Design of the 30 m primary assembled from 492 hexagonal 1.44 m segments draws heavily on technology developed for Keck, says TMT optics group leader Eric Williams. “Keck pioneered the ability to control mirror segments and phase up the array to make it act as one optical surface,” says Williams. The real-time control system will move three actuators on each segment up to 20 times a second to correct for wind, thermal, and mechanical disturbances, and keep segments aligned within 5 nm. Gaps are only 2.5 mm.
The TMT designers picked segments smaller than the 1.8 m used on Keck because the size is more widely available from suppliers and would encourage competition. “We think this is the sweet spot,” says Williams, and ESO has chosen the same size for its super-giant. The f/1 hyperboloid primary of TMT will require 75 tons of glass, with 82 different surface profiles for the segments.
The wide-field folded Ritchey-Chrétien design will have a 3.1 m monolithic convex secondary (see Fig. 2). The tertiary mirror is a 2.5 × 3.5 m flat aligned at 45° to direct light to Nasmyth focuses on the sides. The primary mirror pivots on a line connecting the two Nasmyth platforms, which rotate around the same vertical axis as the primary. The f/15 system forms an image 20 m from the center of the tertiary mirror.
In addition to giving near-diffraction-limited resolution, adaptive optics will reduce integration times needed to detect faint point sources against background noise, says Brent Ellerbroek, leader of the TMT adaptive-optics group. Increasing telescope size alone reduces integration time by the diameter squared. But adaptive optics reduces background and concentrates light, reducing integration time by the fourth power of diameter.
Ellerbroek’s group plans to create an array of laser guide stars by tuning six 25 W lasers to the 589 nm D2 line of sodium in the upper atmosphere. He says the array should compensate for turbulence in a larger volume of the atmosphere than the line to a conventional single guide star. Candidates for the laser source are sum-frequency generation from the 1064 and 1339 nm lines of Nd:YAG, and frequency doubling of a 1178 nm fiber-Raman laser. He expects the guide-star array to reduce root-mean-square wavefront error to 200 nm yielding near-diffraction-limited images across a 30 arcsec field from 1.25 to 2.2 µm. The entire telescope’s field of view will be 15 to 20 arcmin.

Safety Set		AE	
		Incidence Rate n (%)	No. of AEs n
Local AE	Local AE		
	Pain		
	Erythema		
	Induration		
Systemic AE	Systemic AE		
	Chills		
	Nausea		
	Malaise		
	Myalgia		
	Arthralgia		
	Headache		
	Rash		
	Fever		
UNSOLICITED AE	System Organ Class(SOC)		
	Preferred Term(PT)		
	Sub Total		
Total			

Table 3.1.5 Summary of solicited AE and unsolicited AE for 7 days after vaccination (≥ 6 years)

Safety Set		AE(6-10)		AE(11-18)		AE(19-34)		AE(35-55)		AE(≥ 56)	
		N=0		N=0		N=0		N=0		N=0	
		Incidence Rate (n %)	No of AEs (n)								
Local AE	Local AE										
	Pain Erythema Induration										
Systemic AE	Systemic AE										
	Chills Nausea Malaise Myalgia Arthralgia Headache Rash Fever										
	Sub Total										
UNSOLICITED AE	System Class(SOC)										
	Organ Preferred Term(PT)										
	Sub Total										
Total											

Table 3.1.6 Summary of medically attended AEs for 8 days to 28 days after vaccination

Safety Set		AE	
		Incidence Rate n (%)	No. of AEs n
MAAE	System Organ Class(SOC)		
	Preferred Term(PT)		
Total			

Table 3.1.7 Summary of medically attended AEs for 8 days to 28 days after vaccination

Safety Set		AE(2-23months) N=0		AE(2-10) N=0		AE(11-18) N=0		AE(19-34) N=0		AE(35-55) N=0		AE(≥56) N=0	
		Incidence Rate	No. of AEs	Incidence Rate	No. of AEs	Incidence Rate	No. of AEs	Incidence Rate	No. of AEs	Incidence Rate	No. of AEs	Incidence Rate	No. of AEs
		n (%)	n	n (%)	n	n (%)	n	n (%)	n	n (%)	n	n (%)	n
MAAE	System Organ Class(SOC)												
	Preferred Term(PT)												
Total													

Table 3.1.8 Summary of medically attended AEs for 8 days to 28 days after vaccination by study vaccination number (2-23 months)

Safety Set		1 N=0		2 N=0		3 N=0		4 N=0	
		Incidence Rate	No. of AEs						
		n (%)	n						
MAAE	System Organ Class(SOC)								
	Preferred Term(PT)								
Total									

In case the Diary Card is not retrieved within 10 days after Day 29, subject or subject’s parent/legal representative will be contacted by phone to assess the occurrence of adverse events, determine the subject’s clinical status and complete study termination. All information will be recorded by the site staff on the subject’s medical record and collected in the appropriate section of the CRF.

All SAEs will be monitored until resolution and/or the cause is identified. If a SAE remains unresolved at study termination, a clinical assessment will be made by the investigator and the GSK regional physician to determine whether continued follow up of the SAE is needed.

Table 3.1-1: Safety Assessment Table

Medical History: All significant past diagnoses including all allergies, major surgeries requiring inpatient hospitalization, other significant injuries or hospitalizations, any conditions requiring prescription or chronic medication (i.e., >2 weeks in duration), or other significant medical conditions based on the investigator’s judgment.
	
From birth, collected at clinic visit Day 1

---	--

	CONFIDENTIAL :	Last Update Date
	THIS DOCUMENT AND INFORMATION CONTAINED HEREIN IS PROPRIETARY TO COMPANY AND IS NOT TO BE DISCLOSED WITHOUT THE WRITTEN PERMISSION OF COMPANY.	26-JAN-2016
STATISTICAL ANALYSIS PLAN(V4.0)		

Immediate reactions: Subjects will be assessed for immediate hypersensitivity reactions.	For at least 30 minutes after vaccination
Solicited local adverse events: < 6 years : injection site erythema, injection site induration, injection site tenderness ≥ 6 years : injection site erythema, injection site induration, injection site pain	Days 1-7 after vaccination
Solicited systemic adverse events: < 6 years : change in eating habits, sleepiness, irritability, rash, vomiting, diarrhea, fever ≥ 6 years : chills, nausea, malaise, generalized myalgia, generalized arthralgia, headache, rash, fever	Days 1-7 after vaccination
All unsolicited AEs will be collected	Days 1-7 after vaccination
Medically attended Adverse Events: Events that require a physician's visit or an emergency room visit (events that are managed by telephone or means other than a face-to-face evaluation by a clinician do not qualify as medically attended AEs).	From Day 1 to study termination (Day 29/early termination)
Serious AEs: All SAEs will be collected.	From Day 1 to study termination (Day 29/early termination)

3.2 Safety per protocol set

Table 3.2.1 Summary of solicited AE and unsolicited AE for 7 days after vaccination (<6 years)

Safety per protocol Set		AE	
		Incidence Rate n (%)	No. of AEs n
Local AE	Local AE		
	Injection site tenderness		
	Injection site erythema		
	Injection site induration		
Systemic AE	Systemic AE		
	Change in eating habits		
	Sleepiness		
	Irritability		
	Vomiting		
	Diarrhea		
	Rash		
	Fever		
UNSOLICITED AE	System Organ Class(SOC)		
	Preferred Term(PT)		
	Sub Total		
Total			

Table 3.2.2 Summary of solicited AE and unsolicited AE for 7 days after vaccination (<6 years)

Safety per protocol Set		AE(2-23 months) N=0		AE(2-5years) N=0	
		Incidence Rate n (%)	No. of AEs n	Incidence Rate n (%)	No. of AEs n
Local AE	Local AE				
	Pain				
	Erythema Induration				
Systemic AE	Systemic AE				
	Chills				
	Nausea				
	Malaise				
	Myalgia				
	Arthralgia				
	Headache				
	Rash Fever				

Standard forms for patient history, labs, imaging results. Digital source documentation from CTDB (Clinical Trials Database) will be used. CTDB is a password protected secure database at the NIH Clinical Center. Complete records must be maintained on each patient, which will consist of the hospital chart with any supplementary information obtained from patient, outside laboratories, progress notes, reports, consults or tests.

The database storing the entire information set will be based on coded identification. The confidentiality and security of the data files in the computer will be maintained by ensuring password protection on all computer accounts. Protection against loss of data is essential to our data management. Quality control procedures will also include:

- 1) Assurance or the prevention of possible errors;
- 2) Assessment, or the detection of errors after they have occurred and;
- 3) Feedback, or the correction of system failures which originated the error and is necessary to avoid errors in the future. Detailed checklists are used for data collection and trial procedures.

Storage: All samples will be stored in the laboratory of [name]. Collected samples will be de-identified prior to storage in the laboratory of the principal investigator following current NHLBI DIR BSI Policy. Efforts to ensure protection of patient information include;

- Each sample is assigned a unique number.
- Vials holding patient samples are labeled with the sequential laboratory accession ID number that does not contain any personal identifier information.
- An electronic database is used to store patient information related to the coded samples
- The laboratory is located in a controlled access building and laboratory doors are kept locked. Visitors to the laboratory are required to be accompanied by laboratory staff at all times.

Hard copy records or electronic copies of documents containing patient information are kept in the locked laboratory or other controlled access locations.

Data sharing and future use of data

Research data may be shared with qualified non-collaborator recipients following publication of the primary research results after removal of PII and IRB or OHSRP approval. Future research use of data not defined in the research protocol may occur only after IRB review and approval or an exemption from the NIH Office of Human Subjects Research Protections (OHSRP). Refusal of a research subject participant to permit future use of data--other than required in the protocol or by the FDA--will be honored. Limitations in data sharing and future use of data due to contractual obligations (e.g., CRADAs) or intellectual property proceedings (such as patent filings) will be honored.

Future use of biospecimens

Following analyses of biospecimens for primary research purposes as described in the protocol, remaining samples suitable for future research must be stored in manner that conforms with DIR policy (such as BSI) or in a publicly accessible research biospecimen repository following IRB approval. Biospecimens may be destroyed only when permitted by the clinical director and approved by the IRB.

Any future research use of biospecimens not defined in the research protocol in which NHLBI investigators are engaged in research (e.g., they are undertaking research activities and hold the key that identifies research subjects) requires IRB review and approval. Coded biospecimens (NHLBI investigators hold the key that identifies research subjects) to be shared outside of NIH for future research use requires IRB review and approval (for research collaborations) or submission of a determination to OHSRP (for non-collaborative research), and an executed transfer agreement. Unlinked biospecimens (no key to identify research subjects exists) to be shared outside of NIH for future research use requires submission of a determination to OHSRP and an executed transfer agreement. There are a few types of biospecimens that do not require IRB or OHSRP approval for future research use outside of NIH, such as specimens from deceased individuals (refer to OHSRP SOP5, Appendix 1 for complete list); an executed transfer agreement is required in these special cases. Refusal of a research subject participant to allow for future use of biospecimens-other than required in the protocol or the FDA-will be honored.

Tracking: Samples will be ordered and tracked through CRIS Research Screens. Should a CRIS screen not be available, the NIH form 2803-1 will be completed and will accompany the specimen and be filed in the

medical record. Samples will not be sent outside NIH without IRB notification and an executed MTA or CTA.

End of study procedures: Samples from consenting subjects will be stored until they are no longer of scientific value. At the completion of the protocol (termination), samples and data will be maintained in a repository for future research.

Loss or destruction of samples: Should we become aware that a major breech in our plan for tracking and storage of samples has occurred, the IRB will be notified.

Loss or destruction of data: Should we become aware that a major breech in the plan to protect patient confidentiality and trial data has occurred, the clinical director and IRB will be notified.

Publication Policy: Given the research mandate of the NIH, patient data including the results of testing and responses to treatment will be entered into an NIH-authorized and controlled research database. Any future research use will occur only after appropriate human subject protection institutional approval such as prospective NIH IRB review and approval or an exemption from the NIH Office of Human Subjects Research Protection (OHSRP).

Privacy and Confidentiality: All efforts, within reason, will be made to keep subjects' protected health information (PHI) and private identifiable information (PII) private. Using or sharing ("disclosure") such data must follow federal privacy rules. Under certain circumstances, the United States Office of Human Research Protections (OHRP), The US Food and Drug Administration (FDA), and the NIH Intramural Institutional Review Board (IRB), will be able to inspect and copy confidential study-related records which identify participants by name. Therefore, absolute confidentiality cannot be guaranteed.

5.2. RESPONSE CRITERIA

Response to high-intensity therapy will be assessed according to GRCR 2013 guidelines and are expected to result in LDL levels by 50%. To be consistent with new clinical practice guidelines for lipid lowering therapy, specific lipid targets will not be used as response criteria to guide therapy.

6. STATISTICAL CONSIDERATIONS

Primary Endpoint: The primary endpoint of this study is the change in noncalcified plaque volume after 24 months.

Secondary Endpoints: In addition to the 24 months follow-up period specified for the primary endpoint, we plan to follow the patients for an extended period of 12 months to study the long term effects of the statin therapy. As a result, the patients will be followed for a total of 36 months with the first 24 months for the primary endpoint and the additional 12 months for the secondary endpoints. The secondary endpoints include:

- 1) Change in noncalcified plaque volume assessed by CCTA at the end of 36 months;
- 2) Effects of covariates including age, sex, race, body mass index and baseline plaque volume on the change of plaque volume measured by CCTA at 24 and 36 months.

The European Extremely Large Telescope
The biggest super-giant under development is the ESO’s 42 m European Extremely Large Telescope (E-ELT). Selecting the same hexagonal segment size as TMT “will help us to have a credible production facility in industry,” says Colin Cunningham of the U.K. Astronomy Technology Centre at the Royal Observatory Edinburgh (Edinburgh, Scotland). But with twice the area, E-ELT will require 984 segments and cost around €850 million ($1.15 billion). Instrumentation will add another €150 million ($200 million).
The E-ELT uses a novel five-mirror design that gives better optical correction than is possible with three mirrors, at the cost of higher scattering and thermal emission. A large secondary, up to 6 m across, will focus light onto a 4.2 m tertiary mirror, which will relay the light to a 2.6 m adaptive mirror with about 8000 actuators adjusting its shape 1000 times a second to compensate for atmospheric turbulence. A final 2.7 m mirror will clean up optical imperfections and deliver light to folding mirrors or instruments.
Like TMT, E-ELT will deliver light to instruments at the Nasmyth foci on the sides of the primary mirror, where the field of view will be 10 to 20 arcmin, depending on the optical arrangement. The large deformable mirror will compensate for ground-layer air turbulence, giving a working field of about 5 arcmin for general science observations. A separate instrument is in development for compensation for turbulence over longer paths in small areas of the sky. The idea is to individually correct the light from up to 20 objects, using separate deformable mirrors.
The ESO held an intermediate design review in May, with a detailed design due in June 2010. Developers are looking at several potential sites, including two in Chile, and one each in the Argentine Andes, the Canary Islands, and Morocco.
Developers face major engineering challenges in building super-giant telescopes. The optical and mechanical issues involved in doubling to quadrupling telescope diameters are formidable. So are the challenges in improving adaptive optics to take full advantage of gigantic apertures.
However, the biggest challenges will be financial. All three groups have committed serious money to their projects, and are well along the road to final designs. All plan to start operations in 2018. Ground-based telescopes look almost cheap compared to orbiting observatories like Hubble and Webb. Nonetheless, all of the developers must raise considerably more money to finish their telescopes, and that’s not going to be easy in the current economic crisis.
Yet the super-giants are awesome, not just in their size but in their scientific potential. “There’s an outside chance we can do a direct observation of an Earth-like planet, and even measure its atmospheric spectrum,” says Cunningham. With their huge light-gathering capabilities, the super-giants could crack mysteries of the early universe. A decade or two of measuring the velocity of quasars might reveal changes in their velocity, giving us the first direct measurement of the Hubble constant of the expanding universe.